Equitable Growth, Finance, and Institutions
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Fields of Specialization
Private sector development, Firm dynamics, Firm Productivity, Entrepreneurship, Women's economic empowerment, Investment climate, Gender, Development Economics
Equitable Growth, Finance, and Institutions
Externally Hosted Work
Last updated January 31, 2023
Mary Hallward-Driemeier is Senior Economic Adviser in the Equitable Growth, Finance and Institutions Vice Presidency at the World Bank, overseeing its analytical agenda on private sector development. She joined the World Bank in 1997 as a Young Professional. She has published widely on firm productivity, the economics of technological change and the impact of crises. She leads the Jobs and Economic Transformation special theme for the International Development Association (IDA). She has served as advisor to two World Bank’s Chief Economists, co-manager of the Jobs Group, and Deputy Director for the World Development Report 2005: A Better Investment Climate for Everyone. Her previous books include Trouble in the Making? The Future of Manufacturing-Led Development (with Gaurav Nayyar) and Enterprising Women: Expanding Economic Opportunities in Africa. Mary received her AB from Harvard, her MSc in Development Economics from Oxford as a Rhodes Scholar, and her PhD in Economics from MIT.
Publication Search Results
Now showing 1 - 8 of 8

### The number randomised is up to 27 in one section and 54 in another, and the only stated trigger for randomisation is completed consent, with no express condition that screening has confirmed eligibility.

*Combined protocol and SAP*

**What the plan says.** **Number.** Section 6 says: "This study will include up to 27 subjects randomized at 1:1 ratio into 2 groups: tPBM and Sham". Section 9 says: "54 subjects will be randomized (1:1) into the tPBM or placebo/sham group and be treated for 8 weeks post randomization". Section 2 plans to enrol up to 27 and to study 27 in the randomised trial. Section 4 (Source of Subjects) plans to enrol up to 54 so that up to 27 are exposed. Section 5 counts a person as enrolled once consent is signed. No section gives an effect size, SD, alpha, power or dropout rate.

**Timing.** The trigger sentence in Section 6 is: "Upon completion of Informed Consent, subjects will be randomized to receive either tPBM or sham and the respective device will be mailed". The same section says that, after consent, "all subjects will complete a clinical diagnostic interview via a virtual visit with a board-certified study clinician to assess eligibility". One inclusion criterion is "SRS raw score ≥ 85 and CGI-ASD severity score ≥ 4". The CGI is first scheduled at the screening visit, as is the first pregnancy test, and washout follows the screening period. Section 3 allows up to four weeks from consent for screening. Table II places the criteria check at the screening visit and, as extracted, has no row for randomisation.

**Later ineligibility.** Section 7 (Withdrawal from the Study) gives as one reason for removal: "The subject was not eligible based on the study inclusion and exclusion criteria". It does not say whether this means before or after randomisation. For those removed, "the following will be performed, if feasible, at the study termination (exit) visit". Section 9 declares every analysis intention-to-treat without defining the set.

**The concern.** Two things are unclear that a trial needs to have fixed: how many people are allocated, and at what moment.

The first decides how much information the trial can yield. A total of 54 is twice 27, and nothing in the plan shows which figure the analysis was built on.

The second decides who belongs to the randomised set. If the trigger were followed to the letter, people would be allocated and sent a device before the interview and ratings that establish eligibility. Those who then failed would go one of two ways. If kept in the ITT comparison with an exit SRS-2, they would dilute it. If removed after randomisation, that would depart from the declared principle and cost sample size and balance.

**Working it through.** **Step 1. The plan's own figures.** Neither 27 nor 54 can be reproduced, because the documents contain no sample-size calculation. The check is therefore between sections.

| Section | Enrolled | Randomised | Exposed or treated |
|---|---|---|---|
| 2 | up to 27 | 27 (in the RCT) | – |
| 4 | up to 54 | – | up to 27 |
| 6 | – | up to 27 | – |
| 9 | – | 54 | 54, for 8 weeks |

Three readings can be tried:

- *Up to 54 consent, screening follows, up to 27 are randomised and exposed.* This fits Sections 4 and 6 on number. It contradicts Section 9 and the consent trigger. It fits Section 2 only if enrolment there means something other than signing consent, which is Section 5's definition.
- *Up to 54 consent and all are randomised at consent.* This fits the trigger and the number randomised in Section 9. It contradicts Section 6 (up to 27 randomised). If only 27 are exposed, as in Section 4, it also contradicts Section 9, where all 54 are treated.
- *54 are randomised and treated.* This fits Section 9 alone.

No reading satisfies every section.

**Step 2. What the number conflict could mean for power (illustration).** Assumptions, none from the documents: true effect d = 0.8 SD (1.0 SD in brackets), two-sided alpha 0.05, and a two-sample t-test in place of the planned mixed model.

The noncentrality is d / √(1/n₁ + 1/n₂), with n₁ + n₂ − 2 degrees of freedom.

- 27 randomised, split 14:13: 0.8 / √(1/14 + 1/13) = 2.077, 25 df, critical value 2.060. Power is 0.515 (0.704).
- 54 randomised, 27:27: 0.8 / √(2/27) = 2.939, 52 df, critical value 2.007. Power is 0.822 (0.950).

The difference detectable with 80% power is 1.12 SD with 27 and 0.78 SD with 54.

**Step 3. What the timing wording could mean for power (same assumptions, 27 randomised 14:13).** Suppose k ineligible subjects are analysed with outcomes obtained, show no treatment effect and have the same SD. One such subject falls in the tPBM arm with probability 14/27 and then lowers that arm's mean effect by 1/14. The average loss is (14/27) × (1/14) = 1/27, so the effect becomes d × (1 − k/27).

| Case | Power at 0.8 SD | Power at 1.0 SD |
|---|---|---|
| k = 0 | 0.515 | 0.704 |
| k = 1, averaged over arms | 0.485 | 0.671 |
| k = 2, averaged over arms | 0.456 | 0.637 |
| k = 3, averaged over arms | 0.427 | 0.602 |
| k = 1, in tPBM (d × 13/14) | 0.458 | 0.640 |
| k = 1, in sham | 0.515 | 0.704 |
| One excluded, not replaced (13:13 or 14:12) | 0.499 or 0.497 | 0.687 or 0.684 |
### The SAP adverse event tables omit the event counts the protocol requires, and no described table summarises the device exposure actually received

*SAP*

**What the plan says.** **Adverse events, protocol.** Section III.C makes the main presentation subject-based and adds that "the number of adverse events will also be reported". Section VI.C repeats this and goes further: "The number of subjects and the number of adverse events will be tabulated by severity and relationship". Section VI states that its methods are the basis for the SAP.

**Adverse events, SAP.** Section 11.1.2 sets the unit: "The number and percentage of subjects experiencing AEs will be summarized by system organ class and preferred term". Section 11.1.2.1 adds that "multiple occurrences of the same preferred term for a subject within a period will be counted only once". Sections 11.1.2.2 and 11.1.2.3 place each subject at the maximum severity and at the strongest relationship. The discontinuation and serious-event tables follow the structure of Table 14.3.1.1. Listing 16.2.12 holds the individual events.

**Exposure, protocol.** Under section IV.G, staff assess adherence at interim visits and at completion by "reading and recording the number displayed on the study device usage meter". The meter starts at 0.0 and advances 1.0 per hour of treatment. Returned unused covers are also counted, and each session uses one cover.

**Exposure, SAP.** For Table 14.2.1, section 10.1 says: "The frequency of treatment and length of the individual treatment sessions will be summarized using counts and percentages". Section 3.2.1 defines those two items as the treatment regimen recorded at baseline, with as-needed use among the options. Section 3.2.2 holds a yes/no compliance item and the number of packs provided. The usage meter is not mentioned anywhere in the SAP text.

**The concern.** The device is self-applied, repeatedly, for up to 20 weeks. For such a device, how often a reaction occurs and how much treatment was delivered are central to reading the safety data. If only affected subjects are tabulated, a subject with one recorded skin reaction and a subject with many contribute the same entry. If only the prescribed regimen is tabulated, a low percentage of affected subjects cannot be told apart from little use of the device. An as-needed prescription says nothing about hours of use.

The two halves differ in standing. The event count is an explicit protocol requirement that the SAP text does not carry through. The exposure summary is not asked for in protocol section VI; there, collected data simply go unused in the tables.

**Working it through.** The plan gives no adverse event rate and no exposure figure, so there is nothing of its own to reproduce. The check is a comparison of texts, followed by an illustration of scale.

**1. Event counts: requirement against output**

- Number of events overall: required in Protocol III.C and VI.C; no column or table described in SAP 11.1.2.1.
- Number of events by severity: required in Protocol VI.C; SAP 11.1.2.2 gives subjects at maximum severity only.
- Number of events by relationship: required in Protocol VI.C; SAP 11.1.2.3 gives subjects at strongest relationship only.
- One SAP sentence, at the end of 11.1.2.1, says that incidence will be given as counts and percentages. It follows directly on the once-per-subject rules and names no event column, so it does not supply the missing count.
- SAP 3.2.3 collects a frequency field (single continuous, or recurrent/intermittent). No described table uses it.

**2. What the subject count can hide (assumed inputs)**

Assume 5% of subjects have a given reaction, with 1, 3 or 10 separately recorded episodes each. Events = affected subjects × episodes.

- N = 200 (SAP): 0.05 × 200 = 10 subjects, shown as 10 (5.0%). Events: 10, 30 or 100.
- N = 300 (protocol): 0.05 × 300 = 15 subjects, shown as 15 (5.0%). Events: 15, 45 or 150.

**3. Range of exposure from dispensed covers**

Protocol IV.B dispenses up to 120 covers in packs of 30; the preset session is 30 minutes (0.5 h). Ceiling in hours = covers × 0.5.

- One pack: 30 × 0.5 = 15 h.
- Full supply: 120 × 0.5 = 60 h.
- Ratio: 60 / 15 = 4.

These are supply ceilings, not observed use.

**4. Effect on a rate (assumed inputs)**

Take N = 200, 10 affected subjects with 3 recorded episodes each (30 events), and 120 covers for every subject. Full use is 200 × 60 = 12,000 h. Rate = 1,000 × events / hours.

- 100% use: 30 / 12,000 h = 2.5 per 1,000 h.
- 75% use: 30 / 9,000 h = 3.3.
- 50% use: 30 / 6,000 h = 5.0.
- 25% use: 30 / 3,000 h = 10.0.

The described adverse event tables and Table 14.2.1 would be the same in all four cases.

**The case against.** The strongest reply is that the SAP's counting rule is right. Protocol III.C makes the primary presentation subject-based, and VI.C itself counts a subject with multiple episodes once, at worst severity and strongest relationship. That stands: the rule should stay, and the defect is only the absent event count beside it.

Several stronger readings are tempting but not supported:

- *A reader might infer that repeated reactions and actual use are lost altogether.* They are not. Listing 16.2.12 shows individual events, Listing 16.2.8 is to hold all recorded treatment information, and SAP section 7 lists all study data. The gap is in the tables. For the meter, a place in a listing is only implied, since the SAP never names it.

Publication( 2009-10-01) Hallward-Driemeier, Mary ; Thompson, FraserThis paper examines the impact of firm productivity and local industrial structure on firm entry and exit in Morocco between 1985 and 2001. There is strong evidence of productivity exerting a market-cleansing role. Less productive firms are found to be more likely to exit - and locations with more productive firms attract higher rates of new firm entry. The effect of productivity operates not only in an absolute sense; a firm s relative productivity or distance to the local sector frontier matters too. First, large productivity gaps are associated with higher rates of exit, while new firms are attracted to locations with small productivity gaps. Second, local competition increases the probability of exit, although it does not encourage entry. Third, there is evidence of scale or agglomeration effects that increase firm turnover. Fourth, measures of sector diversity are not associated with lower turnover. Fifth, the geographic level at which agglomeration and competition effects are defined matters differently for exit than entry. For exit, the provincial measures are strong, while those for communes are weaker. For entry, it is the local productivity at the commune level that is more significant. This implies that competitive pressures are less geographically constrained while the potential benefits of agglomeration and spill-overs are indeed more local.